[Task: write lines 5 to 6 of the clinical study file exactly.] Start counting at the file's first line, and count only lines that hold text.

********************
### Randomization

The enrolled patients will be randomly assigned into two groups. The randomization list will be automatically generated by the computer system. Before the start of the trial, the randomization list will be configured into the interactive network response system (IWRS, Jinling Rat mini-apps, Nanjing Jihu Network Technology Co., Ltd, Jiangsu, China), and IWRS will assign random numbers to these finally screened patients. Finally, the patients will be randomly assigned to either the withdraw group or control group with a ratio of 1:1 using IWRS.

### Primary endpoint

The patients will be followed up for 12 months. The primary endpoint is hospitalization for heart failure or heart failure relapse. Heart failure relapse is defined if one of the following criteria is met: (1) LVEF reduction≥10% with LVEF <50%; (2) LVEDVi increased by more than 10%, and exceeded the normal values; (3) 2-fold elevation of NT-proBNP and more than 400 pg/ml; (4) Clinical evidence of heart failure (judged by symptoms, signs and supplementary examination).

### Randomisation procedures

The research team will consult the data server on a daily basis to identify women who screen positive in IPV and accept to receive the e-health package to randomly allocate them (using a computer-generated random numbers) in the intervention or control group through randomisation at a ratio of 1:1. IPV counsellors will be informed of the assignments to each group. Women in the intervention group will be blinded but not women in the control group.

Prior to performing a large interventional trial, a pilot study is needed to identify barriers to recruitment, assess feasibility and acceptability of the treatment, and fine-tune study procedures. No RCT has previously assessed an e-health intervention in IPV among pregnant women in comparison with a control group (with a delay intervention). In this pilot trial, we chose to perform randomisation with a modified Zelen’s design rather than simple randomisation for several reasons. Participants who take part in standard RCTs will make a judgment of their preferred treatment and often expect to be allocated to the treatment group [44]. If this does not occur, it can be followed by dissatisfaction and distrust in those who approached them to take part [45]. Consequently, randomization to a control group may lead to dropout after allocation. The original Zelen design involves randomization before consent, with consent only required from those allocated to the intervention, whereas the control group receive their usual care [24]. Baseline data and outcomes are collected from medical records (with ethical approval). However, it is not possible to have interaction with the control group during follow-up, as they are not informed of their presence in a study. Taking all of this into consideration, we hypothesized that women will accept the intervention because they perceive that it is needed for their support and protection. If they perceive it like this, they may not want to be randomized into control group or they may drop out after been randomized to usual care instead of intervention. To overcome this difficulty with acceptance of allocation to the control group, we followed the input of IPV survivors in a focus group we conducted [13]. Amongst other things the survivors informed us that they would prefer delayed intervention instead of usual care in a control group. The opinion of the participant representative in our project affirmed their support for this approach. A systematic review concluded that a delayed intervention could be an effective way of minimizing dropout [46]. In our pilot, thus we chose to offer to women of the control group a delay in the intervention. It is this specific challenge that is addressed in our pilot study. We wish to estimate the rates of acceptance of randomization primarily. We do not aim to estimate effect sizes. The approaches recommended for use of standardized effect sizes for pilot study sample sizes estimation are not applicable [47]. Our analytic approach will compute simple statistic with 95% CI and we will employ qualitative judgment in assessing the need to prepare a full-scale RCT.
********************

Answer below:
### Randomisation procedures

The research team will consult the data server on a daily basis to identify women who screen positive in IPV and accept to receive the e-health package to randomly allocate them (using a computer-generated random numbers) in the intervention or control group through randomisation at a ratio of 1:1. IPV counsellors will be informed of the assignments to each group. Women in the intervention group will be blinded but not women in the control group.